VDOT presents winter weather plan

Specialized equipment to power wash between the white posts on the 495 Express Lanes didn’t get much of a test in last winter’s light snow. (Robert Thomson/The Washington Post)

New vehicles, new chemicals, new cameras — they’re all part of Virginia’s aggressive plan for the snow and ice season. But the best way travelers can help, said Branco Vlacich, VDOT’s snow chief for Northern Virginia, is to adopt a passive strategy: During a storm, stay off the roads.

He explained the public’s role by posing a question during VDOT’s annual winter weather briefing Tuesday morning. In a snowstorm, he asked, what’s VDOT’s major problem:
a. Not enough equipment?
b. Not enough money?
c. Not enough people?
d. Other.

You’d think a government official would be torn among a, b and c. Vlacich said the answer is d. Or to put it another way, it’s “traffic.”

In a storm, “Stay off the road,” he said. “Telework.”

When local transportation agencies prepare the public for winter storms, they tend to adopt a “can do” spirit, noting their state of supreme readiness, their enormous tonnage of stockpiled salt, the number of plows they are read to roll out when a forecaster spots some potential trouble in a long-range model.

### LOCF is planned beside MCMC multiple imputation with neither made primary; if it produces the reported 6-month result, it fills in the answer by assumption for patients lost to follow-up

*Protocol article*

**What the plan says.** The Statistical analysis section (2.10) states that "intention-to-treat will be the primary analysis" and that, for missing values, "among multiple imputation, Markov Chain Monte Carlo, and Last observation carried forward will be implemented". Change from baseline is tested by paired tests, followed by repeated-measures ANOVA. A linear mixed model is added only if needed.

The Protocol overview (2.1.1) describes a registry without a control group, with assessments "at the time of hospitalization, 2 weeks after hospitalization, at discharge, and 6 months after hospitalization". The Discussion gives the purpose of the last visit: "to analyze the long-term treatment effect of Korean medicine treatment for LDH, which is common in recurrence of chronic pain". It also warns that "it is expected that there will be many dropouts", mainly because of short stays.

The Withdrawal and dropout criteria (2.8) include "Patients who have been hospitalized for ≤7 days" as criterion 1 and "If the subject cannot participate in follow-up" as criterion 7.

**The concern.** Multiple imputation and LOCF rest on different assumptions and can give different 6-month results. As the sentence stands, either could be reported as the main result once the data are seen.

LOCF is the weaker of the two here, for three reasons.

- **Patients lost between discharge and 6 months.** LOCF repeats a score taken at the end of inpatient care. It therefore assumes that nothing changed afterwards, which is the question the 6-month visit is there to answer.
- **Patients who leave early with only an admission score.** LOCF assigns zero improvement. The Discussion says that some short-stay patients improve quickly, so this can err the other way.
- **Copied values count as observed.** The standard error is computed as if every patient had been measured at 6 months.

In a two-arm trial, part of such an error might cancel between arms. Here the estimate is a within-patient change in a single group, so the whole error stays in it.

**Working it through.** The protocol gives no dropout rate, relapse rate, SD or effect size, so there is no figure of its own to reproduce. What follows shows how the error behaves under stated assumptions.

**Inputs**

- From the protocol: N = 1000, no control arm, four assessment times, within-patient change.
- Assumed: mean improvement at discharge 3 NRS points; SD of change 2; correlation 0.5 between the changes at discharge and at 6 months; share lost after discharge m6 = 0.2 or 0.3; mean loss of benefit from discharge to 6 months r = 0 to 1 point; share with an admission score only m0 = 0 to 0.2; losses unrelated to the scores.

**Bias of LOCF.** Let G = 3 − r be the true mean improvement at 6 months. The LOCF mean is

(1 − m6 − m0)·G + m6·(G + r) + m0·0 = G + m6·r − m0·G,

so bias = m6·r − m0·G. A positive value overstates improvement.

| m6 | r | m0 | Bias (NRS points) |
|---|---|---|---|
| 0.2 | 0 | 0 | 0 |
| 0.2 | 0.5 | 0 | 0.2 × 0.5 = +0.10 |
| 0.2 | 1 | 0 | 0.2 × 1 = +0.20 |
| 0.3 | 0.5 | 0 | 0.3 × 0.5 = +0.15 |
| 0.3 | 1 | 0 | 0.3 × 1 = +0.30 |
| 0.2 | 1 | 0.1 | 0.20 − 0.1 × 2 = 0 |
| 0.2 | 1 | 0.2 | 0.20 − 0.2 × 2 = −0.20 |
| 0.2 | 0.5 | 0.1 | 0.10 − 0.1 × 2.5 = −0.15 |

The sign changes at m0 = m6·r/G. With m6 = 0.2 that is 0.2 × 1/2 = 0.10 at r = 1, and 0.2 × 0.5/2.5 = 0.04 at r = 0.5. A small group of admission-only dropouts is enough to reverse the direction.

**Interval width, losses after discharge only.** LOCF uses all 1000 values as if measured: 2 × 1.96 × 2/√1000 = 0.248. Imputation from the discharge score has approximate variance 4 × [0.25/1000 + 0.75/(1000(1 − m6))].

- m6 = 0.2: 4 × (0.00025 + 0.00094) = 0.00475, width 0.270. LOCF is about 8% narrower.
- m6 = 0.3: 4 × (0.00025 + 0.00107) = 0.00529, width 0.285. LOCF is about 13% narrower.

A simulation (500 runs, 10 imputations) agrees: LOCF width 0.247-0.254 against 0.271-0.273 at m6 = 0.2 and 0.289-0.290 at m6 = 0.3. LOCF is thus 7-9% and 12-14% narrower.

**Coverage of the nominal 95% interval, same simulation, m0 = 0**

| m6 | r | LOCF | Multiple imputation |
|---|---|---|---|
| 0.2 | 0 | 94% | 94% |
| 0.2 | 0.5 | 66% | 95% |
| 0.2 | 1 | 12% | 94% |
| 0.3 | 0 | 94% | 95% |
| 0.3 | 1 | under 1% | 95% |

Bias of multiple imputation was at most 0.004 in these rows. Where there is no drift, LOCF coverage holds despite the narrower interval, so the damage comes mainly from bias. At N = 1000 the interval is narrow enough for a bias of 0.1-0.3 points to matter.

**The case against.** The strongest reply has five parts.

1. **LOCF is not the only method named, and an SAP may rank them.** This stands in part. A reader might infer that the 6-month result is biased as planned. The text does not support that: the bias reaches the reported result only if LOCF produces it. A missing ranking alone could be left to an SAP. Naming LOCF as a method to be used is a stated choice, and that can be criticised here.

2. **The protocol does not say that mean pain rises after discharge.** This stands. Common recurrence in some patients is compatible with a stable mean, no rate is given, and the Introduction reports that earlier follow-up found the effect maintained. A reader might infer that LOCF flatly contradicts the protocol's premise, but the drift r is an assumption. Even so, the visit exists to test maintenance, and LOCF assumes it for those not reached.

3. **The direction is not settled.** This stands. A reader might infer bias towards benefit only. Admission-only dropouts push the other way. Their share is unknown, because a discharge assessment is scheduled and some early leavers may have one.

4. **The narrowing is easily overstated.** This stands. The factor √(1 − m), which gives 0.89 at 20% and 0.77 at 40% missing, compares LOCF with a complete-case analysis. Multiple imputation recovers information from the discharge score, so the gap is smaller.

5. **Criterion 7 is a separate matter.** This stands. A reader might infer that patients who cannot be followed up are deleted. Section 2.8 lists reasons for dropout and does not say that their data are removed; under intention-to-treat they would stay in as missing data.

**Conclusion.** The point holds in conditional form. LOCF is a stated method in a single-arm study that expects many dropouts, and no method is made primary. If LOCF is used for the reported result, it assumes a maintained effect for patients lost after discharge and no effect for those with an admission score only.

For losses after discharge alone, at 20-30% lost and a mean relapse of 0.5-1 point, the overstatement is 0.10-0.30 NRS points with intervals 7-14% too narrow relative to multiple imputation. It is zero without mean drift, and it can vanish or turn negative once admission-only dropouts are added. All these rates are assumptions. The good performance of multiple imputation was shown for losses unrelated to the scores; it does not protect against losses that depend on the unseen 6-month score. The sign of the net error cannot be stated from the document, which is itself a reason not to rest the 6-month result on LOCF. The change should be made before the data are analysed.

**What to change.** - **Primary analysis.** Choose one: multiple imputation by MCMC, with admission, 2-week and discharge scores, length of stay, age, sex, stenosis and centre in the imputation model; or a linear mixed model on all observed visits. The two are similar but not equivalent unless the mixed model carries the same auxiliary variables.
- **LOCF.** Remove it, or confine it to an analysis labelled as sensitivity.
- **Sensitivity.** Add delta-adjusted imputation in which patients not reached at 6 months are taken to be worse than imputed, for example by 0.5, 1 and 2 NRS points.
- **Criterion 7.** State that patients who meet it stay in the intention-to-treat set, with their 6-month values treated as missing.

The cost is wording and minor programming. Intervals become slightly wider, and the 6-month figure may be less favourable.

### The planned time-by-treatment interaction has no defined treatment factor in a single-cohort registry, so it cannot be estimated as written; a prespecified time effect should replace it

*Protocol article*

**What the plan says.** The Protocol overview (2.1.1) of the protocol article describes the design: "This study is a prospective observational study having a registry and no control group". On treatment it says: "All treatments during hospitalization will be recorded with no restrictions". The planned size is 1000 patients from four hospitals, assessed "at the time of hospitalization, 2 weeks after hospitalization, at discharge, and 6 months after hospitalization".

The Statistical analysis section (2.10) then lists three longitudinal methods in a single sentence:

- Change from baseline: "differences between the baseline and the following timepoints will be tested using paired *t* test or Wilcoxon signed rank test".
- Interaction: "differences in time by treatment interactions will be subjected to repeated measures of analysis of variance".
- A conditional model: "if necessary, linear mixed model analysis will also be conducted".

That’s all good. Some of the best steps that transportation agencies have taken in recent years include the treating of roadways and the deployment of equipment in advance of storms. But another advance has been their increased willingness to acknowledge that sometimes you can’t fight Mother Nature. Snowstorms that arrive just before or during the afternoon rush are the best examples. The plows get stuck in the same traffic that slows everyone else, leaving them virtually helpless during critical hours. The commute also can be confounded by a storm that delivers an unpredictable mix of rain, ice and snow.

The National Weather Service predicts we’ll have a normal winter, and the Snowmageddon of 2010 probably was a once-in-a-lifetime event. Yet each winter seems to offer some new challenge. VDOT didn’t get much practice during the mild winter of 2012-13 in clearing snow from the 495 Express Lanes, which present an unusual challenge, with their shoulder on the left and a 14-mile long string of white posts on the right. The department has a specialized truck, called a “flusher,” that can power wash ice and some snow from around the posts. It’s probably good for three or four inches of snow, Vlacich said, but didn’t get a serious test last winter.

This season’s additions to the VDOT fleet include a snow-melter truck to clear park and ride lots, a Web page, VDOTplows.org, to show the status of neighborhood plowing, a half dozen rear-mounted cameras to show the results of snowplowing and a road treatment supplement called Chemshield to prevent brine solutions from washing off streets when — as often happens — rain precedes the start of snow.

Robert Thomson is The Washington Post’s “Dr. Gridlock.” He answers travelers’ questions, listens to their complaints and shares their pain on the roads, trains and buses in the Washington region.



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Katherine Shaver · November 12, 2013

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